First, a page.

Amazon forest
(Photo credit: Joseph King / Flickr)

Roughly half of the world’s tropical rainforests are located in the Amazon. Those forests store immense amounts of carbon, so protecting them is critical to slowing climate change. But fires, illegal logging, the expansion of cattle and soy farms, mining, and the illegal drug trade are driving rapid deforestation. As more trees are destroyed, so is the forests’ ability to sequester carbon.

The Indigenous peoples who have long inhabited the Amazon are working to halt illegal deforestation, but the work is difficult and dangerous. So since 2015, the Rainforest Foundation U.S., a nonprofit headquartered in Brooklyn, New York, has been partnering with Indigenous communities to incorporate new technology into forest monitoring efforts.

Yale Climate Connections spoke with Suzanne Pelletier, executive director of the Rainforest Foundation U.S., to learn how the combination of new technology and traditional governance systems can help protect the Amazon and empower Indigenous communities.

This interview has been edited and condensed for clarity.


Yale Climate Connections: Roughly how many people inhabit the Amazon, and how have Indigenous peoples traditionally managed the forests?

Suzanne Pelletier: Indigenous peoples control about a quarter of the entire land mass of the Amazon basin. And they control about a third of the carbon that’s stored with in the Amazon basin. So I think it is important to realize how key a role Indigenous people have in protecting this global resource.

There’s over a million Indigenous peoples who inhabit the Amazon, and traditionally they have used their resources sustainably. These communities really depend on their forests for everything β€” for their livelihoods, for their spirituality, for their medicine. It’s so tied into their culture and their livelihoods that they really have a vested interest and a cultural interest in protecting their forests.

So if you look at where forest cover is most protected in the Amazon, it’s where Indigenous peoples live. The deforestation rates are three times lower on Indigenous territories as they are on other types of forests in the Amazon.

YCC: How have Indigenous communities traditionally monitored their forests?

Pelletier: By physically marking where their territories are and then periodically going personally to monitor and investigate the health and the ecosystems that they control. It’s been really going on foot and going by boat and just taking a look around to make sure that their forests are intact.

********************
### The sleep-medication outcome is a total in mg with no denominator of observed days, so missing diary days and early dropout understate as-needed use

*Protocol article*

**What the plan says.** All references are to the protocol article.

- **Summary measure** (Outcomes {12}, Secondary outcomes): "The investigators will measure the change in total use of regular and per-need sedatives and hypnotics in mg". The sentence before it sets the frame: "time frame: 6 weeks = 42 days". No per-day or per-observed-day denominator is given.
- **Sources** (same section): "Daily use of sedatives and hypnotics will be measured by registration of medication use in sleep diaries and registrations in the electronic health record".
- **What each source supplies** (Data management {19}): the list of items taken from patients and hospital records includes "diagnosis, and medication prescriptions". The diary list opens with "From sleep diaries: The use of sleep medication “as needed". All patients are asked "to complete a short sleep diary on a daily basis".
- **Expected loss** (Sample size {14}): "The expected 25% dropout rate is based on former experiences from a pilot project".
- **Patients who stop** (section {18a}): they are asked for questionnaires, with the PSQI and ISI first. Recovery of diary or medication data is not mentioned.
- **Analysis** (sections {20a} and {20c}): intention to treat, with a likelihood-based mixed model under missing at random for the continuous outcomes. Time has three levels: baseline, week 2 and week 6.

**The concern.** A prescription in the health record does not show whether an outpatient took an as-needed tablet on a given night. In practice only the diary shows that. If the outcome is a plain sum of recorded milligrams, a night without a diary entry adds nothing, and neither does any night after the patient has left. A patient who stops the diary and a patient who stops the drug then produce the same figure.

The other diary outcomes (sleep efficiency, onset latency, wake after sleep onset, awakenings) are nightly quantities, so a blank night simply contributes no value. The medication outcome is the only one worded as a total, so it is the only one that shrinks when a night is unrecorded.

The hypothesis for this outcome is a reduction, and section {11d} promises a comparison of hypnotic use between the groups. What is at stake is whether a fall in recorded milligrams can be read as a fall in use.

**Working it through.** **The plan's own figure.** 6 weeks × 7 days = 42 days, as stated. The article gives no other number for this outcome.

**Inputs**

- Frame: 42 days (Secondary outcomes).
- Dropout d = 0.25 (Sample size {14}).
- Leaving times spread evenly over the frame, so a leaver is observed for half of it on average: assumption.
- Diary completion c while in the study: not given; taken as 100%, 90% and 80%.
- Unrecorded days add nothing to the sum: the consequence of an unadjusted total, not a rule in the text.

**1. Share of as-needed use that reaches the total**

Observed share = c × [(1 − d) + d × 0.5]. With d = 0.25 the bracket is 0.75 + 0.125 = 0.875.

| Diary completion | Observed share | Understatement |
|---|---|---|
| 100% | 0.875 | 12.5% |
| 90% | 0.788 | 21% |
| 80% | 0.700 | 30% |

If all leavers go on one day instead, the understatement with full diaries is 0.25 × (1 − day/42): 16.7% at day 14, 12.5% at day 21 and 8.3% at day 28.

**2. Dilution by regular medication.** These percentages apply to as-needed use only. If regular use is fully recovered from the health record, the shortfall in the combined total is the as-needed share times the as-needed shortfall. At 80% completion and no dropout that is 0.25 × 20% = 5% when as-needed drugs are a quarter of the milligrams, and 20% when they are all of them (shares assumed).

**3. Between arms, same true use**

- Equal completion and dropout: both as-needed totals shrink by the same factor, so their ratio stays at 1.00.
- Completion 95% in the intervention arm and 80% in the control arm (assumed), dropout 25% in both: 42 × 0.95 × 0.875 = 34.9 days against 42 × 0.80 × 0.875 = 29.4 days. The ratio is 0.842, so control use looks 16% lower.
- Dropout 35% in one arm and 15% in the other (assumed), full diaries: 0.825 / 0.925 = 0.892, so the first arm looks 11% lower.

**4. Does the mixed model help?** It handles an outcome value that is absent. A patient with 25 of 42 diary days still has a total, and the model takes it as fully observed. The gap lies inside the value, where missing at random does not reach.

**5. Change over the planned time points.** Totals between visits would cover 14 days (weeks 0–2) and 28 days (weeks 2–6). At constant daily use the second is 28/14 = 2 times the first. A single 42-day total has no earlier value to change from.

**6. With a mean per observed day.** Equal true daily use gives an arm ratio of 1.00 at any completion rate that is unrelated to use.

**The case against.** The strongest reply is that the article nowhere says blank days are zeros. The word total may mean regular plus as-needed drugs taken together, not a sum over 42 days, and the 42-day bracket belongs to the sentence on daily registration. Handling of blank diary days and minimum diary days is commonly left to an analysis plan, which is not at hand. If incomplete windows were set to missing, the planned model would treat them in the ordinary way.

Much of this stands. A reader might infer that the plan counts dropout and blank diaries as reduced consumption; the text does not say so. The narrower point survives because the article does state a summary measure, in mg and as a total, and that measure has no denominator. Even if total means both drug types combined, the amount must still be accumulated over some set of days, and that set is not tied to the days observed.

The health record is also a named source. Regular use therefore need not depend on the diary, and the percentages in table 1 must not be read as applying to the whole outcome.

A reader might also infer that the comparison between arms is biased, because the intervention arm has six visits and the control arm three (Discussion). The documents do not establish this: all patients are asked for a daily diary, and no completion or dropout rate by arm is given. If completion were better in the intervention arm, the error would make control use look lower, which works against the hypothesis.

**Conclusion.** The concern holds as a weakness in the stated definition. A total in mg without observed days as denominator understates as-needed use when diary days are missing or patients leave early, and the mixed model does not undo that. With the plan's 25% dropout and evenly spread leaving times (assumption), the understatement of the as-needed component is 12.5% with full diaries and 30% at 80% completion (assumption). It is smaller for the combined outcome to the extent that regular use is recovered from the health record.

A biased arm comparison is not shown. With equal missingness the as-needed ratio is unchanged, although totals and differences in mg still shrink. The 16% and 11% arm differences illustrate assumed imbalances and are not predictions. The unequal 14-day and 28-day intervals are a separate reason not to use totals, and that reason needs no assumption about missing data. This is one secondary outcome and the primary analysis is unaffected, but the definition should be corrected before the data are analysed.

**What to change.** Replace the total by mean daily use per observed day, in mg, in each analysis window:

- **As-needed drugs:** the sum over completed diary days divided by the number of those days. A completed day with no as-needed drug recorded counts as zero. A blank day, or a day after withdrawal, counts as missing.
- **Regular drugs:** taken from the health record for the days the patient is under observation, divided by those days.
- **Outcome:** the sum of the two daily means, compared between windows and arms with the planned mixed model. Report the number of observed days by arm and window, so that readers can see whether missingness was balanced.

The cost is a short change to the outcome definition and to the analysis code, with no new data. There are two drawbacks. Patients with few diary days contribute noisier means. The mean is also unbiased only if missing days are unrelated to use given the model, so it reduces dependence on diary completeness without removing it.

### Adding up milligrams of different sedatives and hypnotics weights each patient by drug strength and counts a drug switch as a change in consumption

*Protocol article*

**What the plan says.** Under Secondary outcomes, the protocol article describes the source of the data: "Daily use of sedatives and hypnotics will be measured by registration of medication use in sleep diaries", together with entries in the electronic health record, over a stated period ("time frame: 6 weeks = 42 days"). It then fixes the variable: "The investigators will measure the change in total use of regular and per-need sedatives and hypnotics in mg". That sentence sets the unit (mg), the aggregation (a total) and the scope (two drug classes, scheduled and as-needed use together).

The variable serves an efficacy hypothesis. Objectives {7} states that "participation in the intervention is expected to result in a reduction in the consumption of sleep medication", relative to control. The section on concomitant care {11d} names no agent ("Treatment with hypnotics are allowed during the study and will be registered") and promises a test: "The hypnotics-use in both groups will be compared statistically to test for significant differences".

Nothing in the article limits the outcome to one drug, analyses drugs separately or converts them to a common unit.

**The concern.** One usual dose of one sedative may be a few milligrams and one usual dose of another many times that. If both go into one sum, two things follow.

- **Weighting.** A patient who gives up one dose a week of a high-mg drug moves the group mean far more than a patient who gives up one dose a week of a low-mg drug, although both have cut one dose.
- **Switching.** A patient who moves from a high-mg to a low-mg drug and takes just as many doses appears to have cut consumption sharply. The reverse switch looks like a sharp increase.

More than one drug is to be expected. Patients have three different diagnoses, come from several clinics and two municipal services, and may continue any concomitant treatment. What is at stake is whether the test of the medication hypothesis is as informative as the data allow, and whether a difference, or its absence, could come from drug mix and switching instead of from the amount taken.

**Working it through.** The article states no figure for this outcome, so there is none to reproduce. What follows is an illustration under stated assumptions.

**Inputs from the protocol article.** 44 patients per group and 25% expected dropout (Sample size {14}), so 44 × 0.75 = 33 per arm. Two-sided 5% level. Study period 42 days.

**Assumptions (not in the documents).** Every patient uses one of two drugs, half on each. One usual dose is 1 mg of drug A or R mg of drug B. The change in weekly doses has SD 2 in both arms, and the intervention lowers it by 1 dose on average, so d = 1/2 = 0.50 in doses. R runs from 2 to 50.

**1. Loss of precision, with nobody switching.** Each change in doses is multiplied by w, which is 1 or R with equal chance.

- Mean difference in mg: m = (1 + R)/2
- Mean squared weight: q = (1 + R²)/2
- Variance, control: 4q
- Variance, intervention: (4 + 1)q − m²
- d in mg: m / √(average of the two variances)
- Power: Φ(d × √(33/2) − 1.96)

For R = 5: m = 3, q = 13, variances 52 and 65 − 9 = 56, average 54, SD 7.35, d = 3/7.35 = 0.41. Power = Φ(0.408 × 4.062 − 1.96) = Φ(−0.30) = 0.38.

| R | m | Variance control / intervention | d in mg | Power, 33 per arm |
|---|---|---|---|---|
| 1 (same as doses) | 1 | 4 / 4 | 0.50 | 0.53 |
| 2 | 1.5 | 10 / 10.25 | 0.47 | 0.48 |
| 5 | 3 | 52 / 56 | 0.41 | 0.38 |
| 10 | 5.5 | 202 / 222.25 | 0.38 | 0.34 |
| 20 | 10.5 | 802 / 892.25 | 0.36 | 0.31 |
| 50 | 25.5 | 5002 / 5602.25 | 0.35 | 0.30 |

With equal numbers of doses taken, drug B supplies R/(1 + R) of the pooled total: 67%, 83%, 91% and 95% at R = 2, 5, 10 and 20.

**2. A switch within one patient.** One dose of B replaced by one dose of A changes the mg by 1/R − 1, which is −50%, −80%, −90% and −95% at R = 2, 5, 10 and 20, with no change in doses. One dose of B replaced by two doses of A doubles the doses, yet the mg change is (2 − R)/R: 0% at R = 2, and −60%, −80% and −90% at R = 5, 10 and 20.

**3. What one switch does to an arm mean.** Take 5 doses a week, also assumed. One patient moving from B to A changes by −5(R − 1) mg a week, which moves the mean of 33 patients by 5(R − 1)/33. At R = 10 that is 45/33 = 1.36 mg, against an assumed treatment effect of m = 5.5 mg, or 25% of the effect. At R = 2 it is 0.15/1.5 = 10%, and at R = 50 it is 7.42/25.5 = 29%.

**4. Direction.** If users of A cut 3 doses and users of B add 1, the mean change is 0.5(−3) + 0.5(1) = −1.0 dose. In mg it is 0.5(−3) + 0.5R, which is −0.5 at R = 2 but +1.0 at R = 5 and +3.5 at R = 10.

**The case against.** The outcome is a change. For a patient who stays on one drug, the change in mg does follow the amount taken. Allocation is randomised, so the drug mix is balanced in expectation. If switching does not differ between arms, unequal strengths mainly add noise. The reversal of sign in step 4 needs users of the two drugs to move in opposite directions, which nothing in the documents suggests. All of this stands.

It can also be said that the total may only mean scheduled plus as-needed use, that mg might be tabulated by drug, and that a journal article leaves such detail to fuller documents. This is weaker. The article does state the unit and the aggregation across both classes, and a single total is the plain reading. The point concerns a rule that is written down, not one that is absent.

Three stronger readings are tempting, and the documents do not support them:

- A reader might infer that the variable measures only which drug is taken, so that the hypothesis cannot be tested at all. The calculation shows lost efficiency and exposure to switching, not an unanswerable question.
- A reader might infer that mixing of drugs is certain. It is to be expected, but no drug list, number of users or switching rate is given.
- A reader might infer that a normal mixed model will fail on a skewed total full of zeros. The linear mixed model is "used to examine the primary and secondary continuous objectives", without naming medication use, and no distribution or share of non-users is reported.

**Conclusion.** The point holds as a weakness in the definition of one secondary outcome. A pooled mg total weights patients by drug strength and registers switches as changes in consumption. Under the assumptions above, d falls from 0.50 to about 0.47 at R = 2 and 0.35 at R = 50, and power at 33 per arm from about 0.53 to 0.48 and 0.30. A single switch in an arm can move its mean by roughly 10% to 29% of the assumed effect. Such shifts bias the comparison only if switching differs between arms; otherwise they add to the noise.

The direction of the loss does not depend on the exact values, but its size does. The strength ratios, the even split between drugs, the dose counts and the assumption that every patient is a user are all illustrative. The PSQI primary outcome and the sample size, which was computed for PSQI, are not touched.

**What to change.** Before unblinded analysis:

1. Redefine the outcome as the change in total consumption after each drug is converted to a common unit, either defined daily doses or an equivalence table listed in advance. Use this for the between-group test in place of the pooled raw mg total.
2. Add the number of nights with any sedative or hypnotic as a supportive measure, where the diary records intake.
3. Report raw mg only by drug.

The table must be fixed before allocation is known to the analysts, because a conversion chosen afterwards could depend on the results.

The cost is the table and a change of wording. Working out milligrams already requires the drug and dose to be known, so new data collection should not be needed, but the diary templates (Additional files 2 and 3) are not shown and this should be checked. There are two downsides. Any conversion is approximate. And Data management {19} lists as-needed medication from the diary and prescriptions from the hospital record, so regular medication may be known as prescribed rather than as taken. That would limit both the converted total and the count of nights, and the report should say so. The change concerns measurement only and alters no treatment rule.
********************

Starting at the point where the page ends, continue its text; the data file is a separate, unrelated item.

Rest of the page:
And so because a lot of Indigenous peoples’ territories are quite large, often in the past, when they discovered that deforestation had happened, it was too late. Maybe it was in a part of their territory that was difficult to get to and they didn’t go to very often if they had a large territory. And in the past, they often took matters into their own hands if illegal activity was happening. But unfortunately, it’s become more and more dangerous for Indigenous peoples to push for their rights and to try and stop illegal activity in their territories.

YCC: How is the Rainforest Foundation working with these communities to monitor their lands?

Pelletier: We’re working with them to integrate technology with their traditional monitoring systems. Communities in the Amazon, they’ve protected and monitored their territories forever. But now β€” really in the past 10 years β€” there are such user-friendly, inexpensive technological tools that communities can then add to those traditional practices.

For example, now there’s free satellite-based data that shows deforestation. And so we’re working with Indigenous technicians to learn how to analyze that data and learn where there’s deforestation alerts in their territories.

Then we’re integrating handheld smartphones. We’ve helped customize apps that communities can then use to collect data on the deforestation events that happen. And it provides a lot stronger evidence for them to push for enforcement.

With this new technology, now they can actually have video and photo evidence that’s geo-referenced and time-and-date stamped of illegal deforestation happening that they can bring to either their traditional authorities to decide what to do about this deforestation, or bring it to the law enforcement or government officials to enforce their rights and pursue illegal activity that’s happening in their territories.

So it’s a real integration of this new technology with traditional governance systems that we’re finding is really decreasing deforestation.

YCC: I read that you’re also using drones for this work. Can you tell me about that piece of it?